Step 3: Designing appropriate interventions

Information from activities carried out in Step 2 is used to decide on interventions most likely to promote spontaneous agroforestry development in the project area. Possible interventions include; improving roads and modes of transport to market, reduce taxes, charges and levies on transport of agroforestry products; provide information on alternative technologies as well as seeds, training, credit; increase the area of land available or improve security of tenure of that land (Figure 1). Other interventions could be to improve the local implementation of national policies, such as ensuring that allocation of forest land to households is carried out across the target area.

There is a decision point at the end of Step 3. If the prospects of improving the enabling environment for agroforestry appear unlikely to be achievable at a reasonable cost and within a reasonable period of time, a decision may be made to investigate other options for achieving the policy objectives of sustainable sloping land management. This recognises the fact that agroforestry is unlikely to be the best avenue for achieving sustainable sloping land management under all conditions and that other rural development options exist such as reducing households reliance on upland agriculture through job creation or making more efficient use of households’ lowland paddy fields (e.g., Sikor, 2001).

Step 4: Carry out selected intervention

Because the factors that are thought to be important to farmer decision making on agroforestry span economic, institutional and social factors (Figure 2) the scope of possible interventions is much broader than for traditional extension programs based on technology transfer.

In Step 4 the interventions selected are implemented. Some of these interventions will require close involvement with farmers, while other may not. Improving access to markets for agroforestry products, thereby improving the returns to farmers may involve repealing state trading monopolies and would not necessarily require the participation of farmers, for example.

Step 5: Monitor and evaluate the impact on farmer decision making on agroforestry

The objective in this stage is to understand how the interventions affected household decision making, i.e. to establish the linkages between farmer decision making and intervention strategy. A continuous process of participative review and adjustment should continue through the projected life of the intervention.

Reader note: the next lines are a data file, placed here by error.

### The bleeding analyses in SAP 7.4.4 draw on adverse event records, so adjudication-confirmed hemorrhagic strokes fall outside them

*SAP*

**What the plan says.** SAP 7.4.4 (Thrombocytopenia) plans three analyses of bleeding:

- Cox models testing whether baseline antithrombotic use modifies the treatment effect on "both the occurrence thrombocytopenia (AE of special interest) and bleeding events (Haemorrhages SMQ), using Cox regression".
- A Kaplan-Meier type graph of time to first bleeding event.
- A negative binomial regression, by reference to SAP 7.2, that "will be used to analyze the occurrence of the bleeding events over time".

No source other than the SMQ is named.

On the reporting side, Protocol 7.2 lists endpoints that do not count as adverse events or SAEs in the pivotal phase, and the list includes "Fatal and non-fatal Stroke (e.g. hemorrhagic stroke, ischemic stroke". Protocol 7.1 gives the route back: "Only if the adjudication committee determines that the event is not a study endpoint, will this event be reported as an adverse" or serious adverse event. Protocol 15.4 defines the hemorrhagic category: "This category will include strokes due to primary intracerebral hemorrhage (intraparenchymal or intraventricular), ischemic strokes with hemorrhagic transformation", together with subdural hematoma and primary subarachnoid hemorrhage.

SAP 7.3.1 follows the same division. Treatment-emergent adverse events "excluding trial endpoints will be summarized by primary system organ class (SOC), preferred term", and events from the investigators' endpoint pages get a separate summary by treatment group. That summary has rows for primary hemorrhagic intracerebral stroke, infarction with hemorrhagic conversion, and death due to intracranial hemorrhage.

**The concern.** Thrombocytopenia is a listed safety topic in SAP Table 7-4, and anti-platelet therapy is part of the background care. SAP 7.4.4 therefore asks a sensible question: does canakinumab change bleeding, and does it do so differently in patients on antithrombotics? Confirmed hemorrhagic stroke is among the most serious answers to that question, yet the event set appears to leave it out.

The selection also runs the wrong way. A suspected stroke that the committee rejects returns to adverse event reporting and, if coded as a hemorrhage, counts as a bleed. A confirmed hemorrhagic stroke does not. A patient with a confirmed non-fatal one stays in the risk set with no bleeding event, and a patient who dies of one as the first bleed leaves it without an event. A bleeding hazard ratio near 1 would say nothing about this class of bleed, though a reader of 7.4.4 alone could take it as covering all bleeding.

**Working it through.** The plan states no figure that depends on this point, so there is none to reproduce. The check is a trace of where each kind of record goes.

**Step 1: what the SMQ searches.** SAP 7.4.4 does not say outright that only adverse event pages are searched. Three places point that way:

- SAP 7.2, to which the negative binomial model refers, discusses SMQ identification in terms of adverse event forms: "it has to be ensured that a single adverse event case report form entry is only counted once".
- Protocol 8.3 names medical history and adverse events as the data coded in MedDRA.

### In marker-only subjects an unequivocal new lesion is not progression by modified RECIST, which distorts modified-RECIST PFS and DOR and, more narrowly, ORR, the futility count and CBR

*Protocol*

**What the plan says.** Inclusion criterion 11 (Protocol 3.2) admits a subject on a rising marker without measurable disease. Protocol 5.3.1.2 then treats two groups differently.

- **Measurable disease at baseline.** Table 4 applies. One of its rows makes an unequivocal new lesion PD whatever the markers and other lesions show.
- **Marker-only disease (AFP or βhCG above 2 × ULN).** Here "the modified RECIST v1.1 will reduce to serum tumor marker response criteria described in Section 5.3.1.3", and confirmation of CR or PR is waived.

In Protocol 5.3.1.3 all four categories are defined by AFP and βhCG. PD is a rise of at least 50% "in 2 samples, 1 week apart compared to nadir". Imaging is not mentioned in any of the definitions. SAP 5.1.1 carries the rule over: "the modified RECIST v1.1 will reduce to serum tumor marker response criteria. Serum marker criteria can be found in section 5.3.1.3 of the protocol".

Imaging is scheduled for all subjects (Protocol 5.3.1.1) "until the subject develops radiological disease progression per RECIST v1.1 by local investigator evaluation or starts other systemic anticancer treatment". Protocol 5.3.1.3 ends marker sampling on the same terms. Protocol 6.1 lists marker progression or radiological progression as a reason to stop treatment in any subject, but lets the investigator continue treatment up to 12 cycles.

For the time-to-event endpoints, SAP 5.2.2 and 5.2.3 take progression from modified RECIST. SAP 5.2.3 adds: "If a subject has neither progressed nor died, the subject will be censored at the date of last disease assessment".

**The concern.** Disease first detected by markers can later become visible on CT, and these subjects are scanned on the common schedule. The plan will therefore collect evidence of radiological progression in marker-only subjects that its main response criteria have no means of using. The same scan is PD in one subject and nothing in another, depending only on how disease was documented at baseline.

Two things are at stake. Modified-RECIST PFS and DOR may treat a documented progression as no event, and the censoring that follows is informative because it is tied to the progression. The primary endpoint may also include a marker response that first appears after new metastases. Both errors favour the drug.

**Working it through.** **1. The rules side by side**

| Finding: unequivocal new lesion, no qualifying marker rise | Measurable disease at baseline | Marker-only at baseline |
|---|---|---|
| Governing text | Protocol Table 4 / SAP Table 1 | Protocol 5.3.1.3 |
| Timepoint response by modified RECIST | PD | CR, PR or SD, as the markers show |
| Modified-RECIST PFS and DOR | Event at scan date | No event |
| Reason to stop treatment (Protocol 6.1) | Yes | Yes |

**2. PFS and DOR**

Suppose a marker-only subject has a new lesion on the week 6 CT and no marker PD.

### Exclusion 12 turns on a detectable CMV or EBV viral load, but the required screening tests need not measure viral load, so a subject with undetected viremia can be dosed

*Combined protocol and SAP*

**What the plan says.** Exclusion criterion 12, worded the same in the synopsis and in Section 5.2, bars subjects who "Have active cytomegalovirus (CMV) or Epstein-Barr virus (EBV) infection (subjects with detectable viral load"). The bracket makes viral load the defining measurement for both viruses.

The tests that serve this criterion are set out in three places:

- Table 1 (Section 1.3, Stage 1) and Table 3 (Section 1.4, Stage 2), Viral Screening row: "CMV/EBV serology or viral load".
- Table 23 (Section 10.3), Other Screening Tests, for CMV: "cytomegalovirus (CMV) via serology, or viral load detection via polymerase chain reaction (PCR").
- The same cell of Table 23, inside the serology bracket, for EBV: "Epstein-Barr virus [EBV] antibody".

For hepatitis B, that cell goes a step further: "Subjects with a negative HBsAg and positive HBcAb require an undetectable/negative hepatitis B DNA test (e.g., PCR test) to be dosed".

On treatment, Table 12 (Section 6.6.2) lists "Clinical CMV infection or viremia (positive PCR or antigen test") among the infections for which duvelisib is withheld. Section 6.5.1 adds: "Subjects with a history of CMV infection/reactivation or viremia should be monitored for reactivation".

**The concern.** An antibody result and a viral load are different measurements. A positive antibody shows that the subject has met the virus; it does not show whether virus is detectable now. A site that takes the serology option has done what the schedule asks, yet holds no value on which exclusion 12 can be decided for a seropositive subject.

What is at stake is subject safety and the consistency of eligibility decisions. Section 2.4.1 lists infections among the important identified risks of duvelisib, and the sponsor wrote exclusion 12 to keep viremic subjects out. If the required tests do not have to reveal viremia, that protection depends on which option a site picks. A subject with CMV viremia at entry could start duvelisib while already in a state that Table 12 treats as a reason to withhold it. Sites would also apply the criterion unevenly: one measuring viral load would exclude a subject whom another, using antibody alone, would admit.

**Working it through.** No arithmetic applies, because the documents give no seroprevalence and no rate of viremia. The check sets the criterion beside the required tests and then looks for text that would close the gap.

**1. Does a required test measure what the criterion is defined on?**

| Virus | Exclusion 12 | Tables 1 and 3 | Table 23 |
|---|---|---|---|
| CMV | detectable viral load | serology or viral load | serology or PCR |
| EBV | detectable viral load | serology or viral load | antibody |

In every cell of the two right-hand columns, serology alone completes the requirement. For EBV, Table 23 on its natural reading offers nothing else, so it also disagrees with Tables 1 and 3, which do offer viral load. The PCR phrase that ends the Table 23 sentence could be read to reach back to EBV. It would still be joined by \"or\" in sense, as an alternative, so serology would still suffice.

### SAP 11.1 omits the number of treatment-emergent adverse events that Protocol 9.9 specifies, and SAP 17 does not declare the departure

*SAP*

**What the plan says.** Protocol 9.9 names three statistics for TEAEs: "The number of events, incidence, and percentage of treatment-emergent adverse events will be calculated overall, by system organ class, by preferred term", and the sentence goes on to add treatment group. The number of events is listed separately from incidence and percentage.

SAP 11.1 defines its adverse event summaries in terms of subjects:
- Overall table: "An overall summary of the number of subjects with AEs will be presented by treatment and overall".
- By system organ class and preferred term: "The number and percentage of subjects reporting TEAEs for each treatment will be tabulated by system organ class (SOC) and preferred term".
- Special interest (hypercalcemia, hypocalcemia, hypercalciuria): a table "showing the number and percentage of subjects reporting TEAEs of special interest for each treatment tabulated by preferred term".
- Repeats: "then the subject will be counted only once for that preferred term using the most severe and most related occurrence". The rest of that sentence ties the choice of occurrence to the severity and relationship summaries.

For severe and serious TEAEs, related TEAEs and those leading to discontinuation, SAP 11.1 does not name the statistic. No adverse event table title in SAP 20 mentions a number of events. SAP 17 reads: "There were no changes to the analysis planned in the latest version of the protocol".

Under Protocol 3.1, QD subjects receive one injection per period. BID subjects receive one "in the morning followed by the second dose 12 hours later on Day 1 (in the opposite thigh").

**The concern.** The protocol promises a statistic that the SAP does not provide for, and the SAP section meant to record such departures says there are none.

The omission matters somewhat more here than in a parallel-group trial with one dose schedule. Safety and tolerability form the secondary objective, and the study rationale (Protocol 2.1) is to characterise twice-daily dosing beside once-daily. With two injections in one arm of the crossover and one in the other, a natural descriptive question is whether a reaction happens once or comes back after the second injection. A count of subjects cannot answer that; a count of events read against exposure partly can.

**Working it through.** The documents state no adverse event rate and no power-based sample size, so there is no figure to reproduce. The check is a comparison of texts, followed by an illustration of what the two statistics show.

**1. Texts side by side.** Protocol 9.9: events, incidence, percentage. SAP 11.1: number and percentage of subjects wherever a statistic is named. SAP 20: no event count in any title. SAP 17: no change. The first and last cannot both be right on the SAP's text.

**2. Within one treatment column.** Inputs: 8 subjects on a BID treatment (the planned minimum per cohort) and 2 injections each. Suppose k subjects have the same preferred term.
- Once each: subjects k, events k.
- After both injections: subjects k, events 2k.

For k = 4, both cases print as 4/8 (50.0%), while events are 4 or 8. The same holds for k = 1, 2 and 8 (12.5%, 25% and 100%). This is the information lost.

Possible challenges in applying EEA model for decision making on agroforestry extension

The implementation of the EEA approach described in this paper will require the establishment of partnerships between stakeholders, including farmers, researchers, extension workers and policy makers, at various levels from village to national (Izac and Sanchez, 2001). This is likely to require extensive training of extension staff in participative, farmer based methods of research, evaluation and partnership building processes.

Other obstacles that may need to be overcome in implementing this strategy through existing extension organisations in Vietnam are that some interventions that may be needed, such as land allocation policy and market structures may be considered to be outside their traditional mandate, such as occurred in Kenya (Holding and Kereko, 1997).

The EEA approach described requires a broader definition of extension than that commonly used in Vietnam in the past. This is consistent with calls in Australia to broaden the scope of extension to include the five domains (1) defining research and development needs, (2) facilitating linkages with formal research, (3) facilitating information exchange, (4) facilitating informal research and learning and (5) developing methodologies and processes (Coutts, 2000).